This morning Sam and I took Holly dog for her walk together. We needed to talk. All was not well. A measure of discord stalked the home. Last night Sam had stated that he really didn’t enjoy going to the Wenlock Christmas Fayre and he didn’t like the movie, Elf which, if you have been following my Yule posts, you will know is tantamount to heresy in our house. Now, he is a teenager and may well have been pressing our buttons for the sake of being awkward – a distinctive talent of the teenager. Nonetheless, the ‘discussion’ that followed threw up some interesting issues regarding our Christmas habits particularly around the topic of the giving of gifts. I fear that I failed to fully articulate my feelings on the subject at the time. Plus I have been thinking about what was said. So, what follows is for the consideration of my son, Sam.
Sam asked, “Do you or do you not want a present?”
I answered, “No, I don’t want a present, but I would like it if you got me one.”
which I appreciate might sound deliberately evasive. What I mean is that I don’t desire any particular thing from you but I would like to know that you have thought about me. The physical present is not important. The care that it symbolises is. I think that is why we give gifts – to express our care for a person. It annoys me when I see adverts on the tv encouraging people to buy gifts for “only £300”. There is a not very well hidden pressure to spend what seems to me a ridiculous amount of money. And along with that comes an implication that the more you spend on a person, the more you love them. This, to me, is obscene and clearly done mainly for the benefit of the merchant selling the present. Both gift giver and gift receiver are being exploited. Pressure is being applied to encourage people to spend more than they can afford. But worse then that, an equation is being made between love and material gain that is a lie. A lie that spiritually and emotionally impoverishes those that listen. If you listen you will hear that if you don’t buy your son the new Playstation you don’t really love him. Crazy talk. So, don’t listen – turn off your tv and talk to each other instead. If you talk you stand a chance of getting to know the person. If you get to know the person you stand a chance of finding out what they need to make them happy. (This takes time and patience as most people don’t really know what they need so can’t directly tell you. It is often easier for a friend to see what a person needs rather than the actual person.) If you know what they need you stand a chance of finding them a present that has real value to them largely because it shows that you understand them as a person.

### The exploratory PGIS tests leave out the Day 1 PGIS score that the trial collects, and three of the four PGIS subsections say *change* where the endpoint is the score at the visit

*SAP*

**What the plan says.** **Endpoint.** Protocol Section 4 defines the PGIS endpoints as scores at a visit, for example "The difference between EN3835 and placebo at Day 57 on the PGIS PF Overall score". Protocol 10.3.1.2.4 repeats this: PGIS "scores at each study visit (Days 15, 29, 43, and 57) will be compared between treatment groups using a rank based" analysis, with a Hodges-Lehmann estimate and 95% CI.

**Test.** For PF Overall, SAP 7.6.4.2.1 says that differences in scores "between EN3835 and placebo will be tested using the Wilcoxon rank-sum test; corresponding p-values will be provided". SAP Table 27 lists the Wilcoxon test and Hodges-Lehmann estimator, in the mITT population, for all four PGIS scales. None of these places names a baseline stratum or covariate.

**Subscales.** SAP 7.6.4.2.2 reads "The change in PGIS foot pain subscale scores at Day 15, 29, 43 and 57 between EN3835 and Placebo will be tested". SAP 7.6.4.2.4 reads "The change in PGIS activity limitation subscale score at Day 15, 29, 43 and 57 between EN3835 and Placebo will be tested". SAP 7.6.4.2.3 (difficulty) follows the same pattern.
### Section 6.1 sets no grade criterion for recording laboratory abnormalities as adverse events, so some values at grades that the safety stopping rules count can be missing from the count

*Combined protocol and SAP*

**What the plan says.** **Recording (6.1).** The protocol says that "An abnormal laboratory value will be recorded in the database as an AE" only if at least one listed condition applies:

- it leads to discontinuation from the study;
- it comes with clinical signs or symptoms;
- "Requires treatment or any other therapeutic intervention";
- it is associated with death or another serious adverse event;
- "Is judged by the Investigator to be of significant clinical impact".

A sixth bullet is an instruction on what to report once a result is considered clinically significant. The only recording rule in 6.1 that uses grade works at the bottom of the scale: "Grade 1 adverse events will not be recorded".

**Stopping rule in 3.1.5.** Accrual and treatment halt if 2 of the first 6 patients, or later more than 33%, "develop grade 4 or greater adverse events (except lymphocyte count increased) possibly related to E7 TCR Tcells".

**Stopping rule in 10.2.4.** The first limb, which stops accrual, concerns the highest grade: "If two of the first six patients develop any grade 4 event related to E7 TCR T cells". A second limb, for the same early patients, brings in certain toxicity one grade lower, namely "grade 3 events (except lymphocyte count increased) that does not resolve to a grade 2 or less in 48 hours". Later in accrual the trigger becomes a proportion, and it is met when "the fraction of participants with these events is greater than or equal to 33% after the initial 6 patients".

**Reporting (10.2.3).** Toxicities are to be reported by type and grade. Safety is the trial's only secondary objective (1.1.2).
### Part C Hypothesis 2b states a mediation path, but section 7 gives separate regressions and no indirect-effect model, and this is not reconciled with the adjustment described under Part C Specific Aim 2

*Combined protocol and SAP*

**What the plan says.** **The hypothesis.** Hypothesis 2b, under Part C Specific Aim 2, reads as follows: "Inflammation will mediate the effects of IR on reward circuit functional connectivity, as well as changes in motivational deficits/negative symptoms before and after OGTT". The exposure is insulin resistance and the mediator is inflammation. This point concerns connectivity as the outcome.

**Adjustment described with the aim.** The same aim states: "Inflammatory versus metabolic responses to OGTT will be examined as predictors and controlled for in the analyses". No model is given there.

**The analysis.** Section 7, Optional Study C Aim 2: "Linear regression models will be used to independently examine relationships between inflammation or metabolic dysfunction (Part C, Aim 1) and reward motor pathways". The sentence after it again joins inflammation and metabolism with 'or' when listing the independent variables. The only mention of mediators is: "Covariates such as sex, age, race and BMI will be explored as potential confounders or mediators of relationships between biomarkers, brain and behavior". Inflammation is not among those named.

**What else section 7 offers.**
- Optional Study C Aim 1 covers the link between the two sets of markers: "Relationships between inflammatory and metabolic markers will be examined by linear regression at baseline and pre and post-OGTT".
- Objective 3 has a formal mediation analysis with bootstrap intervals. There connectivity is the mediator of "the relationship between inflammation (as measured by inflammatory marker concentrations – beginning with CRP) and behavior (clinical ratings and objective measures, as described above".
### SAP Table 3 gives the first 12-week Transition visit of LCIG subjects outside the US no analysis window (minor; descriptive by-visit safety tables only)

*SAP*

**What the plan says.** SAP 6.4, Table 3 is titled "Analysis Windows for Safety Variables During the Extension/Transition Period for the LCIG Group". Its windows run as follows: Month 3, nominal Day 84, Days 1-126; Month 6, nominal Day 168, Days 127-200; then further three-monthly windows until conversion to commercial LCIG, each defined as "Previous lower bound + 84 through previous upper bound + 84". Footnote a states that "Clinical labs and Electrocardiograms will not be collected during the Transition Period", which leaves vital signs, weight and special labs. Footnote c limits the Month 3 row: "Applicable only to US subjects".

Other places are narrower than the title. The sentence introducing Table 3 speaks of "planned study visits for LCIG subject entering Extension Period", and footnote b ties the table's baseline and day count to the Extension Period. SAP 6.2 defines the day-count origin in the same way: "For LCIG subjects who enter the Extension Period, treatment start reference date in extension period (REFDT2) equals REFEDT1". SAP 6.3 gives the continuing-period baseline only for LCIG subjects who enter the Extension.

So, son, I would like you to give me a present that shows you know me. It doesn’t matter how much or how little it costs. It can’t be the wrong choice. It doesn’t matter if I don’t like it. It doesn’t matter if you spend hours looking for it or it just comes to you in a flash. All that matters is that you think about me as you find it and that it in some way articulates what you feel I need. Then it will be useful to me. And to you.
And even if you get me no present at all, I will still love you. And assume that I need nothing.